Automated user tenant access control

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If you ever used an on premises Active Directory (AD) you may be aware of the setting, shown above, that allows you to set users login times. This was typically done to prevent users logging in after hours, say from 9pm to 6am.

Unfortunately, with Azure AD there is no direct equivalent setting but we can create something similar quickly and easily using Power Automate.

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The first step in this process is to create a new Azure AD security group that will contain the users who will be prevented from accessing the tenant. You can also create this security group in the Microsoft 365 portal but it is better to do it in Azure as you’ll need to get the ObjectID for this group as highlighted above. There is also no need to actually put any users into this group as they’ll be added dynamically by Power Automate.

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To prevent access to the tenant you’ll need to create a Conditional Access policy as shown above. This will require you to have a license for Azure AD Premium P1 or P2 for each user. Microsoft 365 Business Premium already includes Azure AD P1, so if that is already in the environment you need nothing additional.

Give this new Conditional Access policy a name and set it to include just the Azure AD security group created previously. It is also best practice to exclude at least one administration account to prevent you from being ‘locked out’ of your tenant. Ensure that All cloud apps is selected and that Block access is configured, as shown above. Finally, turn this Conditional Access policy On.

With no members in this Azure AD Security group, no one will be restricted from accessing the tenant.

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Next, create a List in SharePoint that contains a list of users you want to be blocked. You can achieve this by adding the Person field to the list in question. This will basically allow you to enter users who are in your tenant by doing a lookup from Azure AD.

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Create a new Flow and use the Recurrence action to trigger it as shown above. Select an appropriate time once a day when users will be prevented from accessing the tenant, say 9pm.

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Add the Get items action as shown above next. Configure this action to retrieve from the list of users from the SharePoint list just created.

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Then use the Apply to each action to loop through all the users returned by this Get items as shown above.

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Inside the Apply to each action use the Get user profile (V2) action as shown, with the users email address, which is effectively their Azure AD identity.

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Also inside the Apply to each action add the Add user to group action as shown above. Populate this action with the ObjectID of the Azure AD security group obtained at the start and the Id from the Get user profile (V2) action.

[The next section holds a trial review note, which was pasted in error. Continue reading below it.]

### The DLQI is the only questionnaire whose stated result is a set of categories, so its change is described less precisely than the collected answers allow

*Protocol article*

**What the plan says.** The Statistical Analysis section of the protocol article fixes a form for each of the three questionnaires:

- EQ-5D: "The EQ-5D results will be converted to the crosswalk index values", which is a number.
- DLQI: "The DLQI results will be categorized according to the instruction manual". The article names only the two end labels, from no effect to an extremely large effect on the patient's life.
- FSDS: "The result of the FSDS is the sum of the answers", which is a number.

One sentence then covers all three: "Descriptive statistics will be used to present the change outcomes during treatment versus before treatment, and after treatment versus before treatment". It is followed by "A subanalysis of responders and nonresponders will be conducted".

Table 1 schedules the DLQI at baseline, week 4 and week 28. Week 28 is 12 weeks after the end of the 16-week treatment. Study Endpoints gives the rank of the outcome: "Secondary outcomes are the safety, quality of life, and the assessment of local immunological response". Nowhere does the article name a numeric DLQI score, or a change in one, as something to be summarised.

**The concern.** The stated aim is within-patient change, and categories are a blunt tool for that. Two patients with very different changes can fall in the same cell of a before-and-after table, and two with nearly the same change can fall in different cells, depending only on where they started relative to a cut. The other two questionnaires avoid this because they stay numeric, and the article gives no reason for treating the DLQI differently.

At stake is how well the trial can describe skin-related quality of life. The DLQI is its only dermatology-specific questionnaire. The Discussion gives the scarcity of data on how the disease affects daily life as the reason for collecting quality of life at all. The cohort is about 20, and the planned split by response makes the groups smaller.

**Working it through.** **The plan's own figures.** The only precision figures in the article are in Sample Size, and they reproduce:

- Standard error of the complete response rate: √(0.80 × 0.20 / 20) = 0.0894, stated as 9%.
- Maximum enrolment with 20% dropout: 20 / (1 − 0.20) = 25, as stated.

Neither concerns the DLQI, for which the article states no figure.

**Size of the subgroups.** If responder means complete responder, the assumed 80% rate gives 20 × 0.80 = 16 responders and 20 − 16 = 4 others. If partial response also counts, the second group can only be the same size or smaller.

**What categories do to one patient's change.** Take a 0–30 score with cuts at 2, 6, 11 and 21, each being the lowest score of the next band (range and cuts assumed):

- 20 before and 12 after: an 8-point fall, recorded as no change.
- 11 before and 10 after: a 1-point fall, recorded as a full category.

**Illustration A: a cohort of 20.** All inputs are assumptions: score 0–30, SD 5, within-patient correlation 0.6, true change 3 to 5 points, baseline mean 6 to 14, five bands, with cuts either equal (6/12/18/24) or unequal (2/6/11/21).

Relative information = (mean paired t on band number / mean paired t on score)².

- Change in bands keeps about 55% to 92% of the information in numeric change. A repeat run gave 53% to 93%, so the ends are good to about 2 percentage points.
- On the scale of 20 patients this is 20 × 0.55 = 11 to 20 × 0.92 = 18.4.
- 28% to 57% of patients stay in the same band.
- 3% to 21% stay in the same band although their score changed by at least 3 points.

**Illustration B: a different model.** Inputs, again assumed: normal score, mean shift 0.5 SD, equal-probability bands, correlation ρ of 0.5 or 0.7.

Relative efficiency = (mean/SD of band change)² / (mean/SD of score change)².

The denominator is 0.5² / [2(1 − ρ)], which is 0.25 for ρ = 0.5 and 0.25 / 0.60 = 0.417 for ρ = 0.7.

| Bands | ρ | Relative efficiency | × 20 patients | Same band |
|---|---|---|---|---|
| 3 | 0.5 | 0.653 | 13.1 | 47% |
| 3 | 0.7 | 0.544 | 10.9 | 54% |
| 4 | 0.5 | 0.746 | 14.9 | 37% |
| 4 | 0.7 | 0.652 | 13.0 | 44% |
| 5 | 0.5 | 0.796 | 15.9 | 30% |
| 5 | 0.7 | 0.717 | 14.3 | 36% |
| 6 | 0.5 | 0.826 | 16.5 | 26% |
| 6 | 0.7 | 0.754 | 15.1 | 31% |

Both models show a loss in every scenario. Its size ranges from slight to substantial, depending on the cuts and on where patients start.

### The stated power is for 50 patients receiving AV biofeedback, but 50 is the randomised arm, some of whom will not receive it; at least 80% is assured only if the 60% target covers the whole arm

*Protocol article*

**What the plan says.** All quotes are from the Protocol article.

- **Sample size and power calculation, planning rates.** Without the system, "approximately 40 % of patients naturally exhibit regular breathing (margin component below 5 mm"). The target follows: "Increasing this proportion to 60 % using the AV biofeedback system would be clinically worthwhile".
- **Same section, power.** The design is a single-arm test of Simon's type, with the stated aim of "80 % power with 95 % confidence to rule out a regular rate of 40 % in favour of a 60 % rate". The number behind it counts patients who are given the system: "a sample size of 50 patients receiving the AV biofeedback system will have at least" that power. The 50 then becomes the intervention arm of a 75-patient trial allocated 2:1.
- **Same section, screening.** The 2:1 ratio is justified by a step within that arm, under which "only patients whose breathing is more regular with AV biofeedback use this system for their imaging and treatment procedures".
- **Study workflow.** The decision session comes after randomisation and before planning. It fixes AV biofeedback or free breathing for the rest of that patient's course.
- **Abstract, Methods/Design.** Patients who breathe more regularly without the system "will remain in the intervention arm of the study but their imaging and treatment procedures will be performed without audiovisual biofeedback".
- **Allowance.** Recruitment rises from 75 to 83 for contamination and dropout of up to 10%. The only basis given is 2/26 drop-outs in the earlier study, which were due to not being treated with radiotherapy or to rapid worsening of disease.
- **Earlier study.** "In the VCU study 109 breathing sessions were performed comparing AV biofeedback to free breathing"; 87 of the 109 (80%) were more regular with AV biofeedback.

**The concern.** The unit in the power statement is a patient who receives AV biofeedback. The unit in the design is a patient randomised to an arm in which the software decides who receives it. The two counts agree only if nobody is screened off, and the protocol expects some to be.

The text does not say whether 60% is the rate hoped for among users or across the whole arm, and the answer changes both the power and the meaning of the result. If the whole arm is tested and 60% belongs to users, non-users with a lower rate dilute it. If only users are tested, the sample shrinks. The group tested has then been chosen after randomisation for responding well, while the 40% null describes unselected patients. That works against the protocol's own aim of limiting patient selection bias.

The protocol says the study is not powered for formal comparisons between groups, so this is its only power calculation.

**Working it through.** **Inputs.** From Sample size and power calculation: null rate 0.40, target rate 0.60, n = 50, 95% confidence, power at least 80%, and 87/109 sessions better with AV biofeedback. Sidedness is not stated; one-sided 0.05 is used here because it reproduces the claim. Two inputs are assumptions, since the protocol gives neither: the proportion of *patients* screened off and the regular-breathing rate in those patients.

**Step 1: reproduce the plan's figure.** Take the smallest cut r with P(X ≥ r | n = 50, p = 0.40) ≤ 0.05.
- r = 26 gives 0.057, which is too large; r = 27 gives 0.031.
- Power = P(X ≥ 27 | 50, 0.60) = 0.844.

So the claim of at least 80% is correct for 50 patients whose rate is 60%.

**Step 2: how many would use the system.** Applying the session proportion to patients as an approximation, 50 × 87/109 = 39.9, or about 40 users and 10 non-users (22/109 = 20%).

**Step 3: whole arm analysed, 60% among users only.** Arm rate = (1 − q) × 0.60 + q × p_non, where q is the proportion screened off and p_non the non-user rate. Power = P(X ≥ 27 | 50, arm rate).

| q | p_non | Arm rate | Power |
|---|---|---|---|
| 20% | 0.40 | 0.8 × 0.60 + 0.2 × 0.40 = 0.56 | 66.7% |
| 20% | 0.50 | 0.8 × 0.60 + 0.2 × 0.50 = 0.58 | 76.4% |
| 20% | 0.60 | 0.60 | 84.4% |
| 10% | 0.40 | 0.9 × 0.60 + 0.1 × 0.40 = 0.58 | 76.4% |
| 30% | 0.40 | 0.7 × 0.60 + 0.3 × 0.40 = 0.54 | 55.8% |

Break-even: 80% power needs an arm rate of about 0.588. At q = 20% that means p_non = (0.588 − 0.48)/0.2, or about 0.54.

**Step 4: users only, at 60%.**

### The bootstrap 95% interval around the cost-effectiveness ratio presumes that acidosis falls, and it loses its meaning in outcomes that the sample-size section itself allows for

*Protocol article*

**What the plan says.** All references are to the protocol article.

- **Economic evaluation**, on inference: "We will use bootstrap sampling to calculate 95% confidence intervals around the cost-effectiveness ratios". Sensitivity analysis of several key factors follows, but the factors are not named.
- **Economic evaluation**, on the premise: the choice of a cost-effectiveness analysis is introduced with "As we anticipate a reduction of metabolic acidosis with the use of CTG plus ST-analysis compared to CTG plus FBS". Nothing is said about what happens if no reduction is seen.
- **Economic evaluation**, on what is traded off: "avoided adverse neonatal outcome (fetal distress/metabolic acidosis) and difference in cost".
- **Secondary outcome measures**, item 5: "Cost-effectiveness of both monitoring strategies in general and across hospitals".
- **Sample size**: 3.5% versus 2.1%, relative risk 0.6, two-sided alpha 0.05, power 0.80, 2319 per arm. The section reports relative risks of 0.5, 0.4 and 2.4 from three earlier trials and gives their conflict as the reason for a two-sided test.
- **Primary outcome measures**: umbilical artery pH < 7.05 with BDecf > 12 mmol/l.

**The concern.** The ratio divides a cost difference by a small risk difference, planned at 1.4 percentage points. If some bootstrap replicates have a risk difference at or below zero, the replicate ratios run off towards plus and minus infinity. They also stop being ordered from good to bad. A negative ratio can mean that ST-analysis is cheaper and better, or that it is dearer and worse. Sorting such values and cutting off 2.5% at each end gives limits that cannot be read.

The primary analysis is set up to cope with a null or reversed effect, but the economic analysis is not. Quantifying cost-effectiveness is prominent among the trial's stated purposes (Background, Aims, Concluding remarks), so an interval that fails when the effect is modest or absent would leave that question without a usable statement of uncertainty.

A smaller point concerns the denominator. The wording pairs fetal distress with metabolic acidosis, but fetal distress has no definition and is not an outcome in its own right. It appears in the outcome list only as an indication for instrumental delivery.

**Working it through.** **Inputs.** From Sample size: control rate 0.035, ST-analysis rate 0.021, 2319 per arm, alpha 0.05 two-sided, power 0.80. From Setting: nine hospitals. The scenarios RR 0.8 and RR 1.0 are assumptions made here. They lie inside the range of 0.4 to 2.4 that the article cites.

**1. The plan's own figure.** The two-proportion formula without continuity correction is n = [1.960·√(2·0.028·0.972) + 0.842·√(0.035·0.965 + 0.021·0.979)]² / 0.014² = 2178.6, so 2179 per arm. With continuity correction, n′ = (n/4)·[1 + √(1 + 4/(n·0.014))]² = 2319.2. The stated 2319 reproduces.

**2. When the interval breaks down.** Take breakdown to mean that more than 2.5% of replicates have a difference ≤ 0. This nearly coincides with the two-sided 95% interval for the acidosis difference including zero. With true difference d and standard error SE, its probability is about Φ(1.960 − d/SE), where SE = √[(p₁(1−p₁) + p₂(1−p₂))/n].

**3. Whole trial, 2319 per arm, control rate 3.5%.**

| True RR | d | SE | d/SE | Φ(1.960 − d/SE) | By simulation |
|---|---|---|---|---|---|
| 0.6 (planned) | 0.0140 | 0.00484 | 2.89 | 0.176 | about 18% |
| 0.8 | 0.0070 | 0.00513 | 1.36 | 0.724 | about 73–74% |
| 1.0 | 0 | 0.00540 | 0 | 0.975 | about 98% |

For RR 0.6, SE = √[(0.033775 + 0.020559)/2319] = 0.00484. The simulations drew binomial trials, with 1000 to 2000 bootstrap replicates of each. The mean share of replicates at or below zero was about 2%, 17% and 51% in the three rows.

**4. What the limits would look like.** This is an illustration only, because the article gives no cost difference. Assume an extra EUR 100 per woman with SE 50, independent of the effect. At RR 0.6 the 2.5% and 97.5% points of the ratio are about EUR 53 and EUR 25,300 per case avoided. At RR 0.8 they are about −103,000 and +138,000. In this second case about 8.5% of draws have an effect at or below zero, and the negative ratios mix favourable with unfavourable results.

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Now test the Flow manually to ensure it works correctly.

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Once the Flow completes, the users in the list in SharePoint should now appear in the Azure AD security group as shown above.

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Now when a user on that list attempts to login, because they are part of a security group that is part of a blocking Conditional access policy, they will no longer have access to the tenant.

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To allow access again for users simply create another scheduled Flow executing at say 6am that uses the Get group members action and then a Remove Member from group action inside an Apply to each action as shown above. In essence, this removes all users from the Azure AD security group that is part of the blocking Conditional Access policy, resulting in those users no longer being blocked from accessing the tenant.

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Run this Flow manually and ensure it completes,

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and you should find that Azure AD security group to be empty, as shown above.

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The users in the list who were previously blocked,  should now be able to access the tenant as normal. Left to its own devices, users in the SharePoint list will have their access blocked from 9pm to 6am each day now.

This automation is very quick and easy to set up. It can solve the challenge of ‘forcing’ users to take a break from work after hours, rather than being ‘on’, aiding their mental health and making them more productive when they do work. It could be used to improve security but allowing account to only operate during ‘business hours’ and limiting attacks after hours, which is when many attacks happen.

This process could be extended and enhanced to provide more granular options to suit any need as well as alerting. However, hopefully, it demonstrates how easy it is to solve business challenges thanks to the Power Platform and the integration of Microsoft 365. Remember, the only extra you need is Azure AD Premium P1 to enforce Conditional Access, something already part of Microsoft 365 Business Premium.


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